About Aquifer Susceptibility Maps

Aquifer Susceptibility

Aquifer Susceptibility

             Aquifer susceptibility is a measure of the ease with which water enters and moves through an aquifer.  This considers only the physical factors that affect flow into and through an aquifer, without regard to threats to ground water from human sources or natural sources of contamination.  Aquifer susceptibility sometimes is called sensitivity.

             In order to rate the susceptibility of aquifers, a weighting and ranking system has been developed.  This system considers factors such as rock type, fractures, faulting, development of caves and other dissolution features, depth to water, recharge, overlying materials, and permeability.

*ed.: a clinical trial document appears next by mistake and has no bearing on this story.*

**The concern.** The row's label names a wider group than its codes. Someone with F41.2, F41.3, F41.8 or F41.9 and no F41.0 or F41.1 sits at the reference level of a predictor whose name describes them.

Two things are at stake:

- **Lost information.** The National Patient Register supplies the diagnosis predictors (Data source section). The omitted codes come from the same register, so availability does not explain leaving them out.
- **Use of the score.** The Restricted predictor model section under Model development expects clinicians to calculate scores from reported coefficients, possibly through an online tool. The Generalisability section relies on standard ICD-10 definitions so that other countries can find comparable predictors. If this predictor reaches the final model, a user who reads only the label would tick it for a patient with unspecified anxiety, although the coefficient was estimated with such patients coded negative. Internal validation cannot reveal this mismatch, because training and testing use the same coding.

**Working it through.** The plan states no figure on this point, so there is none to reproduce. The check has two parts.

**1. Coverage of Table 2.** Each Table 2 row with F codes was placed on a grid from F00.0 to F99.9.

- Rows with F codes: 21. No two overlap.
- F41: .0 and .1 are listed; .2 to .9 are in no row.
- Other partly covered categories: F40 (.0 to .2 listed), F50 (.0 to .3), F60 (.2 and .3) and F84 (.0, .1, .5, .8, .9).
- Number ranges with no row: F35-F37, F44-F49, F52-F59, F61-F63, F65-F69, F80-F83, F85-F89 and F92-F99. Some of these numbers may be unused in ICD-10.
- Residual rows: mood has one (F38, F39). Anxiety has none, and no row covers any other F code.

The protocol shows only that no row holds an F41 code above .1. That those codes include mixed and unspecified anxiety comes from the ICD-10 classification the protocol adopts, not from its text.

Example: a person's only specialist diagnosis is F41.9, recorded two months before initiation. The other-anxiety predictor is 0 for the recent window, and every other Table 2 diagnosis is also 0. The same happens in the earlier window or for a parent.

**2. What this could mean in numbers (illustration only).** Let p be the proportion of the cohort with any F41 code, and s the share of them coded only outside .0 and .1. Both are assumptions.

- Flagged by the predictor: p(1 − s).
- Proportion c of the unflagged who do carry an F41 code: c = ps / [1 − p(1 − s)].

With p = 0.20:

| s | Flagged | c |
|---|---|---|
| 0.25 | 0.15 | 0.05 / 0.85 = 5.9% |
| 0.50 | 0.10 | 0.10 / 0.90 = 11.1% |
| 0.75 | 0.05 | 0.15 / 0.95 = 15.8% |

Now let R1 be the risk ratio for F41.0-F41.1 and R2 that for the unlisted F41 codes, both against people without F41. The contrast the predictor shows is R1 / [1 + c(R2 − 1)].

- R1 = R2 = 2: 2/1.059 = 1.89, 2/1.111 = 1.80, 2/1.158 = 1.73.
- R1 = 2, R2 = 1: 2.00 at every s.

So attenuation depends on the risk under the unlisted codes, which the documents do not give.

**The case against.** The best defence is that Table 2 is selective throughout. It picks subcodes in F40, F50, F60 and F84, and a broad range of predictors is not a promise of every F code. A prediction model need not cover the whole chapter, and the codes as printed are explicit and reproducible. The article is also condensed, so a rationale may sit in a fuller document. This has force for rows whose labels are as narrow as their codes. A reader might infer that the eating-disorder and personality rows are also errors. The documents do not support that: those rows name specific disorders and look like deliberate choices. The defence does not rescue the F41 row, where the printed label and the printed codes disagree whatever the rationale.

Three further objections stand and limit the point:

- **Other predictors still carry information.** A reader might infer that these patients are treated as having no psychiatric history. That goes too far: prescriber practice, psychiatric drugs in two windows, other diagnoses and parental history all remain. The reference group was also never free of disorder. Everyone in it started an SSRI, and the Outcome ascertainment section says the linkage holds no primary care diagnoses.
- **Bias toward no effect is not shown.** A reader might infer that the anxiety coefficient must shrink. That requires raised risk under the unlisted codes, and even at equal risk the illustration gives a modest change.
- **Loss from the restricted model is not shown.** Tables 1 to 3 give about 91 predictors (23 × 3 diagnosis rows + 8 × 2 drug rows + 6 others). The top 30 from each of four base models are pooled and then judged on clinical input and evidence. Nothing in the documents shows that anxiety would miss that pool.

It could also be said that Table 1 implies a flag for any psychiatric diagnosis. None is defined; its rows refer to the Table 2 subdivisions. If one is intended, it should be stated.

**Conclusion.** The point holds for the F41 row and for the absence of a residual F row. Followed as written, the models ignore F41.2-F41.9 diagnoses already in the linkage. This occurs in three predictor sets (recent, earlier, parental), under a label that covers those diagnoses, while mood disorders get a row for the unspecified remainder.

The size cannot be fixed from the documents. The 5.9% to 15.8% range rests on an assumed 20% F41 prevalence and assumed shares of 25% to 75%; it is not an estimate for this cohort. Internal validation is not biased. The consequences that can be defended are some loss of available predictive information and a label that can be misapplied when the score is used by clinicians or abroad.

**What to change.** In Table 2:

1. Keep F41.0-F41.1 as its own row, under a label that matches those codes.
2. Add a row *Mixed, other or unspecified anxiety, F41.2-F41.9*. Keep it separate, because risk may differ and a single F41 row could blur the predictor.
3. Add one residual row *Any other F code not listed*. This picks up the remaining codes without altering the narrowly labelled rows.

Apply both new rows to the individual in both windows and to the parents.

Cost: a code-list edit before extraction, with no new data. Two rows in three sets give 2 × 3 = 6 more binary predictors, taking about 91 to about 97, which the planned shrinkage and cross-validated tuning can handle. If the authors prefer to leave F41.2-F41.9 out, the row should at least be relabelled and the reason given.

In general, groundwater reservoirs such as the Madison aquifer have high to very high susceptibility because of cave development that allows very fast ground-water velocities and little filtering of water.  Some sandstone aquifers have medium to high susceptibility, depending on various factors.  Rock formations with low permeability and fine-grained materials, such as silt, typically have low susceptibility.

             The map at the left shows the outcrop of the Madison aquifer in red, with a very high susceptibility, largely because of the following factors:  1) the ease with which recharge water from streams or the land surface can reach the aquifer, and 2) the development of karst features such as caves and sinkholes, which result in high permeability, fast ground-water movement, and very limited filtering of water.